Badaun, Modi’s biggest challenge
An exasperated and completely out of clue Akhilesh Yadav, the Uttar Pradesh chief minister, told journalists that if they were feeling secured why were they asking him uncomfortable questions on dastardly rape and hanging of two teenagers at Badaun. He had good reasons to feel frustrated. First look at the manner of the crime. How the perpetrators had been lounging in the dark to pick up the girls. Second is the fact, how sad is the state of the economy that people cannot even afford to have a toilet at home. They must go in the dark field to relieve themselves. Third see the police personnel who join the gang of rapists and are reluctant to take up the case of the two missing girls. Poor Akhilesh has no solution to any of these problems. He is merely warming the chair till he is ousted in the next elections.
But forget Akhilesh Yadav, who is just on a reverse counting phase of his tenure and ask the millions of commentators who are busy voicing views on the shameful incident, what is the solution to such a social evil. Does anybody have a solution on offer? Can we trust the law keepers who also are game for such adventures? The events at Badaun tell us that we cannot. So what would be the solution? Provide toilet at every home could be one answer. In fact lack of the same is a disgrace that India as a nation must face collectively – Akhilesh, his father Mulayam, Rahul Gandhi and even our new Prime Minister Narendra Modi. But providing toilet is what an economist will call a necessary condition, the more important question is will it be sufficient.
If we look at the audacious behaviour of the perpetrators at Badaun, and also elsewhere, and the complicity of the policemen there, what is the guarantee that girls will be safe? The issue, therefore, boils down to creating a civilised society, civilised in their attitude towards the females. Is it a mere social problem where solutions lie in philosophy or is it an economic one as economists like Gary Becker would have viewed?
In an affluent household world over the girl child receives a more favourable treatment than a boy. In some cultures, like in the Hindi heartland of India, the behaviour pattern is different as could be seen from the female foeticide prevalent in many states. Females are still viewed as a burden on the men and a chattel of sorts. But when given fair opportunities, girls outperform boys as could be seen in the results of school leaving examinations year after year. Where girls receive parental support for their career advancements they excel. Since they normally have closer ties with family, parents do not hesitate to spend a part of their bequests for the girls knowing that in their old age they will be looked after. Parental behaviour towards girls in such societies are not only altruistic, they invest in education for their children and spend a part of bequests assuming that such investments will increase their old age security.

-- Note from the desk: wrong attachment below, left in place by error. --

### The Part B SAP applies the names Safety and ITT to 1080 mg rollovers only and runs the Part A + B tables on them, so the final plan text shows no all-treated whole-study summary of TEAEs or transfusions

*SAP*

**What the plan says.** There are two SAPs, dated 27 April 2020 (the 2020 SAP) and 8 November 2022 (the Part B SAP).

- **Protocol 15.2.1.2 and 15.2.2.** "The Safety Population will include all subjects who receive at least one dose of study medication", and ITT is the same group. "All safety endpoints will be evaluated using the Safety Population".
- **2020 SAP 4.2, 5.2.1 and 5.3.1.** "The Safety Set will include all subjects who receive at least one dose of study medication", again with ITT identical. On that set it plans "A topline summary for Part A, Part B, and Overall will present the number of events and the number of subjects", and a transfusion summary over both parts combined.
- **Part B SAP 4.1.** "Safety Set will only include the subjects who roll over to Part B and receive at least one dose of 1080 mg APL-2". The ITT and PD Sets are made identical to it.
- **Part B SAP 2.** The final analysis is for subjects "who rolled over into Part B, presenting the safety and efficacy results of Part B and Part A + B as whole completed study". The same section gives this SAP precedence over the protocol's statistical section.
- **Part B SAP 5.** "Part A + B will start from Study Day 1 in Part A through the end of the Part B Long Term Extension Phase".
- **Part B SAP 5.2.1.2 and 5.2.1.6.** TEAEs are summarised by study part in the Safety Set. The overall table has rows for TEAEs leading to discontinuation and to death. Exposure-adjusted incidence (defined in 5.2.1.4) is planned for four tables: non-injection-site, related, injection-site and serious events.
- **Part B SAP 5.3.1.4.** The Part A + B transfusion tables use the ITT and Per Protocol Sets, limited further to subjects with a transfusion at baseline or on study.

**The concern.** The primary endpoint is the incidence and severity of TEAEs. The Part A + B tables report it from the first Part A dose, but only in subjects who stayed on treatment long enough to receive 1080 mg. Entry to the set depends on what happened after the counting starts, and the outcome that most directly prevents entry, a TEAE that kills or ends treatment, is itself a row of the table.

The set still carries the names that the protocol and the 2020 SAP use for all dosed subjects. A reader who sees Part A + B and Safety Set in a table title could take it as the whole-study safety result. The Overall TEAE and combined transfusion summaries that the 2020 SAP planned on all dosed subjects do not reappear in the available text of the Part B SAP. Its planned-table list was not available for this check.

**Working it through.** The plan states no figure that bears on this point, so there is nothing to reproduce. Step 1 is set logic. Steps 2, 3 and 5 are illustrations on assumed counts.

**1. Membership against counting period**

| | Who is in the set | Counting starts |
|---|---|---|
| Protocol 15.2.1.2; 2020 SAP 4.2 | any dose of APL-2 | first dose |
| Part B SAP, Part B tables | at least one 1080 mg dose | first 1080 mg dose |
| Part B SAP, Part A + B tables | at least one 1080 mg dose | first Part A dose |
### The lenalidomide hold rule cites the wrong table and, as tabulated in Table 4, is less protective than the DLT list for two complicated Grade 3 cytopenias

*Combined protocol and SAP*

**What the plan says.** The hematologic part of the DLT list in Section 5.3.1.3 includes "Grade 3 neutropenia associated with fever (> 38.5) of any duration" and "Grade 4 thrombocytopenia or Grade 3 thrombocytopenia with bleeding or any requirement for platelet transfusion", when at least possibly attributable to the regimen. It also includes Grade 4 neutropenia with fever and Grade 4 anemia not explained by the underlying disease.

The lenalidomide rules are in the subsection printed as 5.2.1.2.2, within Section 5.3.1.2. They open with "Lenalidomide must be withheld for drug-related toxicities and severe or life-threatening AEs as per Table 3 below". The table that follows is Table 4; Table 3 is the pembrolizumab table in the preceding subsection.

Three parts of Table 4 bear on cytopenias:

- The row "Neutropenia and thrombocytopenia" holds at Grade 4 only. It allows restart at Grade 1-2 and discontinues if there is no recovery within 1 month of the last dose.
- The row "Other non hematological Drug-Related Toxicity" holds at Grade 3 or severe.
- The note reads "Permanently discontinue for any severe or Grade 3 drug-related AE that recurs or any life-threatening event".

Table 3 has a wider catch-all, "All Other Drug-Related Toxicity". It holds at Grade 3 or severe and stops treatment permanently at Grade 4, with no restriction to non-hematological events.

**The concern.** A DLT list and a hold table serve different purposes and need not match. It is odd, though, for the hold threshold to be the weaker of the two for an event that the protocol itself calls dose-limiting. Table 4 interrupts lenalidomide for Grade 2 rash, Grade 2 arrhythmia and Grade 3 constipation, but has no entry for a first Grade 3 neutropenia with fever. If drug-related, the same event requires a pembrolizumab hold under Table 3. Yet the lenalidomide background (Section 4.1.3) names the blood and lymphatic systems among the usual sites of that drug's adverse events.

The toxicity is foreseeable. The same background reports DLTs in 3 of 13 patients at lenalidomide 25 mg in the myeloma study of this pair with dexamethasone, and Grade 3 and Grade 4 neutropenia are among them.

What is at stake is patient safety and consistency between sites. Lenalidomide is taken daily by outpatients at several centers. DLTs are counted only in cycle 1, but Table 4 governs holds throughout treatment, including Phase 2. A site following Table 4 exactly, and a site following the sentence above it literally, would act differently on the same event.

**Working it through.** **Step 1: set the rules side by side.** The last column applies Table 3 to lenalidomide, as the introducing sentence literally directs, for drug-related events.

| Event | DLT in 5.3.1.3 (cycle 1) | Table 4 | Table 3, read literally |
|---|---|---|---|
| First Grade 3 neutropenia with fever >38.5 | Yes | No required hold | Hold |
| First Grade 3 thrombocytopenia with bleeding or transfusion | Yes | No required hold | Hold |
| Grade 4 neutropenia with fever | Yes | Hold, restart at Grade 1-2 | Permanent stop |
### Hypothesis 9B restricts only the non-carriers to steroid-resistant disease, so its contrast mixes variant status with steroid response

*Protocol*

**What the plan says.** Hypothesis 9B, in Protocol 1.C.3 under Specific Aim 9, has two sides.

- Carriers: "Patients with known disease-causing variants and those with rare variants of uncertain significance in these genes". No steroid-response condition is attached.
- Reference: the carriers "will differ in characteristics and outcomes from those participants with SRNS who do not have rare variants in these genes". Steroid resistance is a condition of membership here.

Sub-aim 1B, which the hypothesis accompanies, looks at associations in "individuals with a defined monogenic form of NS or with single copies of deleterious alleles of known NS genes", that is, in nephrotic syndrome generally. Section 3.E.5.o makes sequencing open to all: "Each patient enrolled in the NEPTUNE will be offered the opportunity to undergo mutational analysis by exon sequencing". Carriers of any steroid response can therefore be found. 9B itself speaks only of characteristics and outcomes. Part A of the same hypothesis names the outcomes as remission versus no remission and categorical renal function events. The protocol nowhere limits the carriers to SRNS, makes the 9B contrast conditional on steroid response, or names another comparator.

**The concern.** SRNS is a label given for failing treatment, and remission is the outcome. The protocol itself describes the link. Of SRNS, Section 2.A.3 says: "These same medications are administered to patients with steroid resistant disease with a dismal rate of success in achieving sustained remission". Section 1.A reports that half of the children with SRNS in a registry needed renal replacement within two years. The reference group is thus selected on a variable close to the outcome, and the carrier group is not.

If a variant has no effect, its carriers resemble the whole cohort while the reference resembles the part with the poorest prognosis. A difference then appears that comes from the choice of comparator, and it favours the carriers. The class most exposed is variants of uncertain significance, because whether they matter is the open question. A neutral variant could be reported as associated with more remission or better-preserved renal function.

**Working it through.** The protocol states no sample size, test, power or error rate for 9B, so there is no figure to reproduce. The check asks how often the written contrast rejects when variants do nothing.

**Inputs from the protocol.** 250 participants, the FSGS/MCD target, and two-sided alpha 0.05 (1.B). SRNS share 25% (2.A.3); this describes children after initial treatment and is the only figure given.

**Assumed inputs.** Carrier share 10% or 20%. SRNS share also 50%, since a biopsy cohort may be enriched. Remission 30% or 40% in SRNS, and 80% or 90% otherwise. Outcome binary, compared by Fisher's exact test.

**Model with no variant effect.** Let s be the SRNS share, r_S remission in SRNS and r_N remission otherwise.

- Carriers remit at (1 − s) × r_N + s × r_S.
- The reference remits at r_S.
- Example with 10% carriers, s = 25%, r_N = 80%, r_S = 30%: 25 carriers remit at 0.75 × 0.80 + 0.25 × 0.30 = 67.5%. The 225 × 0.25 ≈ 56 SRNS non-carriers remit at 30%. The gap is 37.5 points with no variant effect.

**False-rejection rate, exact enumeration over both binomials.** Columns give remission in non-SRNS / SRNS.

While girls are viewed as more reliable in providing the comfort at the old age, certain parents mostly in urban India, even end up shedding their traditional bias towards male child. But the conditions are different in case of a poor household. Here a male child can start working on the farm or in shops from a tender age. They can add to the family income. Girls are economic burdens and can help only at home.
The families gain nothing by educating girls. Since they are viewed as burdens, marrying them off needs dowry to be handed over. In poor and culturally backward families this is a common feeling that leads to ill treatment of girls. In a dalit home in a remote village the standard economic criterion is that a girl is a burden. When that is the general consensus, for village hoodlums girls are viewed as not merely chattels but commodities to be exploited. Girls are forgotten when they live and remembered when they are hanged from tree branches. Even attention of the media is for few days till the next excitement takes the cameras away. Think of these girls as providing old age security to the family, imagine them adding more to the family income than the male child, would the society still have viewed them as burden to be tortured mentally and physically? If the answer is no, which certainly is the answer, shouldn’t Akhilesh Yadav or Narendra Modi view the shameful incident of Badaun as a problem having ‘economic type’ solution? Akhilesh may be dumb but at least the new PM Narendra Modi is known for his out of the box thinking. Can we not expect some steps in the right direction from New Delhi?
The measure to provide special economic package for bringing up girl child, particularly in the non-metropolitan centres where the ‘demonstration effect’ of the advanced economies is weak, will go a long way in adding to the wealth of the nation as well. The negative reports on Badaun incident, splashed in the global media, will make any sensible investor think several times before investing money in the country. For them Badaun is next to Benaras and they may end up cancelling their visit to watch Gangaarati in Benaras. The negative impact of such societal maladies is enormous. It is not a problem for Akhilesh or for Narendra Modi but for anybody living in the country and aspiring to lead a better life. Dismiss Badaun to your own peril.
For Narendra Modi Badaun is a bigger challenge than the health of the economy. The NPAs may be written off, banks may get recapitalised, GDP growth rate may again reach eight per cent but if incidents like Badaun keep coming back to haunt the nation, the economy will continue to be vulnerable. More than the external shocks Modi must address these internal shocks forthwith. Our only hope is that perhaps Modi is not just another shrewd and dumb politician but will work for a solution. We live on hope.
The author is a communication consultant